Another developer, Bobby Jacobs, is converting 37 Bridge St., a former soap manufacturing plant, into 48 condos. And GDC Properties is about to begin construction on 220 Water St., an industrial building that's being converted into 134 rentals.

    Up in the air is the fate of Empire Stores, seven linked brick warehouses owned by the state.

    "We see ground-floor retail and artisan space and a sculpture garden on the roof," says Jed Walentas, about how Two Trees would approach the project if chosen as the developer. "It's way too big and dark for residential."

    Either way, Walentas believes that as New York City's waterfront develops and spots such as the South Street Seaport, Governors Island and Red Hook link up, DUMBO will continue to grow.

    "If you only have one spot, there's no place to take a boat to," says Walentas. "But eventually all these little pockets of waterfront prosperity will begin to interact together."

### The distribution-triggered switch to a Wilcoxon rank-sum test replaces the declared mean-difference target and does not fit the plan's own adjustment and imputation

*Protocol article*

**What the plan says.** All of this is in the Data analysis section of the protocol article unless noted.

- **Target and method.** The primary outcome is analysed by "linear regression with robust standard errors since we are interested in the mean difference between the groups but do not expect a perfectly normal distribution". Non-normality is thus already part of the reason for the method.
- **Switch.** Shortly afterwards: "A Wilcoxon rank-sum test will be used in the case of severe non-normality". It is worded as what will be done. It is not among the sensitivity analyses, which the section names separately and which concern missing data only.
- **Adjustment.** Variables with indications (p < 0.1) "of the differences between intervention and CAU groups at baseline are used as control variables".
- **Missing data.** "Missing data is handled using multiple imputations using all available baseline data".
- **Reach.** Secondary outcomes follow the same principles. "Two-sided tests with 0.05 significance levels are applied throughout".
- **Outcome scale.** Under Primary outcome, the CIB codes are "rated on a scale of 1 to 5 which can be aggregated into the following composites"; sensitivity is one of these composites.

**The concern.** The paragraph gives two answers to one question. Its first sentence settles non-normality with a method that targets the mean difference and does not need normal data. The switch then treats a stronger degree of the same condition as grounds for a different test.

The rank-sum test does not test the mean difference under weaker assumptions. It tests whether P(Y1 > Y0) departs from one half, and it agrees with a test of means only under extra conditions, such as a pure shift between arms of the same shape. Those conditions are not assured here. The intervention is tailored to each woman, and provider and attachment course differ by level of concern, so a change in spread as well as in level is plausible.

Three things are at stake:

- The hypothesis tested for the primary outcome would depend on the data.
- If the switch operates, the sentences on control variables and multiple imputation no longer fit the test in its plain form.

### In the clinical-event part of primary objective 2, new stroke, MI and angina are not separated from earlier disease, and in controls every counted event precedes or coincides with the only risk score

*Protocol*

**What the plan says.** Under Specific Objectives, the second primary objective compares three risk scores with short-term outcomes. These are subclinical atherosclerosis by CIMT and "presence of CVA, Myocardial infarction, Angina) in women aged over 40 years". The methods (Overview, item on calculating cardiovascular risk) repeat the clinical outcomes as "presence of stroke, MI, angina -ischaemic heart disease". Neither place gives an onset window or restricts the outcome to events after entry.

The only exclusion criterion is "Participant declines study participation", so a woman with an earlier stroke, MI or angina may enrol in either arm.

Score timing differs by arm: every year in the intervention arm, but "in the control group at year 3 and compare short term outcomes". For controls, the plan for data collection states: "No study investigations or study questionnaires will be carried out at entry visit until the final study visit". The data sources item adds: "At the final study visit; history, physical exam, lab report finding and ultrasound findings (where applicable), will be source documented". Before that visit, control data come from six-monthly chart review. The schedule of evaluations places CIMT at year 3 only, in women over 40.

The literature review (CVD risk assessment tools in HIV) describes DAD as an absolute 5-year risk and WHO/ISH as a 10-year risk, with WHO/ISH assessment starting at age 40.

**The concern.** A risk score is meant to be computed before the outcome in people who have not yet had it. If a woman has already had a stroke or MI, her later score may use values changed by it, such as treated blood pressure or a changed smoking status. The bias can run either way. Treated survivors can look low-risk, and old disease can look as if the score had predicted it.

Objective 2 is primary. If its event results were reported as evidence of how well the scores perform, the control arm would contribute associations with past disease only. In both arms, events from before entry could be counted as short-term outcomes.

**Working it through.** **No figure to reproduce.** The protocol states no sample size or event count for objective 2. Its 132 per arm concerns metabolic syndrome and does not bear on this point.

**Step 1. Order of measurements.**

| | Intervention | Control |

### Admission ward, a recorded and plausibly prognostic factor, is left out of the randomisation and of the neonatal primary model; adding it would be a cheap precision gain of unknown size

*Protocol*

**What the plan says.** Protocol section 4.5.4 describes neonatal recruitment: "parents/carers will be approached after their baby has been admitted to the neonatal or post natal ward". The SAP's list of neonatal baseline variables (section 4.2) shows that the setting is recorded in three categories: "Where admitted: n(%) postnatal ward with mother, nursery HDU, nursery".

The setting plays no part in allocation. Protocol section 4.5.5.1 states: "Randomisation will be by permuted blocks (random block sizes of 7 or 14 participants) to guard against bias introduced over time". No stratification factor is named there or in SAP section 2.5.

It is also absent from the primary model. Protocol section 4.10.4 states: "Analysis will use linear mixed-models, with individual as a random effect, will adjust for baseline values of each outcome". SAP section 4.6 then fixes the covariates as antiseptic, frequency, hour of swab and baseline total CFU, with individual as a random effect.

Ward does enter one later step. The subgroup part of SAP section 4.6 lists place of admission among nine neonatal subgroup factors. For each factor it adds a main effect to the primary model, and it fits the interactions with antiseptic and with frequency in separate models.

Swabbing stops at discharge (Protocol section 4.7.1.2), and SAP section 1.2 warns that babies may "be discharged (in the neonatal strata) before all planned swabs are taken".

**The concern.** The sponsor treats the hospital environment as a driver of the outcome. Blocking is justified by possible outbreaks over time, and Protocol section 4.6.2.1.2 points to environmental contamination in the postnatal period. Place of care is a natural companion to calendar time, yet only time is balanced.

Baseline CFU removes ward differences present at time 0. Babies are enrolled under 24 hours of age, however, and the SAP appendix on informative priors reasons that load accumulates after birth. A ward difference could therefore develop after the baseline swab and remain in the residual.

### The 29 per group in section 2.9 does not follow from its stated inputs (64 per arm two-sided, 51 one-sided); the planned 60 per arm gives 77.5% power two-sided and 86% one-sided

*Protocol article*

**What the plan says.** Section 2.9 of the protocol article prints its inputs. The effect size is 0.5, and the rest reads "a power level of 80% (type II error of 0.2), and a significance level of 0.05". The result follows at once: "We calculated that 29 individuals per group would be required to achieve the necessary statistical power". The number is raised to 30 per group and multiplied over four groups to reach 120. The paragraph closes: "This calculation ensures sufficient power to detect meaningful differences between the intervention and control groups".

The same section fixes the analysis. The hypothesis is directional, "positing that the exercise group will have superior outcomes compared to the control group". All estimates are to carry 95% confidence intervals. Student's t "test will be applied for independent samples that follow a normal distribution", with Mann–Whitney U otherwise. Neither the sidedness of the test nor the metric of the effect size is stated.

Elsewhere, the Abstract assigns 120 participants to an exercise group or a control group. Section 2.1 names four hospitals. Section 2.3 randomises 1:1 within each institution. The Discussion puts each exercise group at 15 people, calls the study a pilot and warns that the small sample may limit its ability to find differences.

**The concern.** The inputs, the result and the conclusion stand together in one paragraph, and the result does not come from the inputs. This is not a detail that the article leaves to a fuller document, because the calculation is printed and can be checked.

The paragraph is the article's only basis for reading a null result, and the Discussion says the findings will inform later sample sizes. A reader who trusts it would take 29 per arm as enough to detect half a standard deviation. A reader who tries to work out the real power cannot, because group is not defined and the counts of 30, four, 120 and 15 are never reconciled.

14. #209

    Default Dock Street Project

    Here's a little more on the aforementioned Dock Street Project. It's meeting with some pushback, has collected 8,500 signatures opposing it.

    It's an 18 story mixed-use residential building at Dock Street, just next the the Brooklyn Bridge. It violates the zoning and Walentas is asking for a variance. To sweeten the deal, he's promising a 300-seat public school.

    Generally, I'm pretty pro-development (and love height). But this seems like an unnecessary crowding of Roebling's gorgeous bridge. And I'm not sure there's a convincing argument for building this, aside from making the Walentas family another kajillion dollars.

    The school, which is likely needed, will have to accept students from all over the district and likely the city. So it will do little to ease the over-crowding particular to that area's local schools. I think the school problem should be solved another way.

    I'll admit, part of my reservation is this: why mar up the skyline to accommodate a bunch of parents who bought cheap, because, it was a an urban wasteland 15 years ago. And now are frustrated there are no schools. Um, huh? you knew that going in. I encourage you to solve your problem, but not at the expense of the neighborhood's aesthetic.

    I also have reservation about Walentas, specifically, because, look at the hideous addition he put on 110 Livingston and the ugly pre-fabricated POS that is the Courthouse apartments at Atlantic and Court. I don't trust them not to build a cheap, ugly building on that beautiful historic site.

  15. #210


    Talk about blocking some great views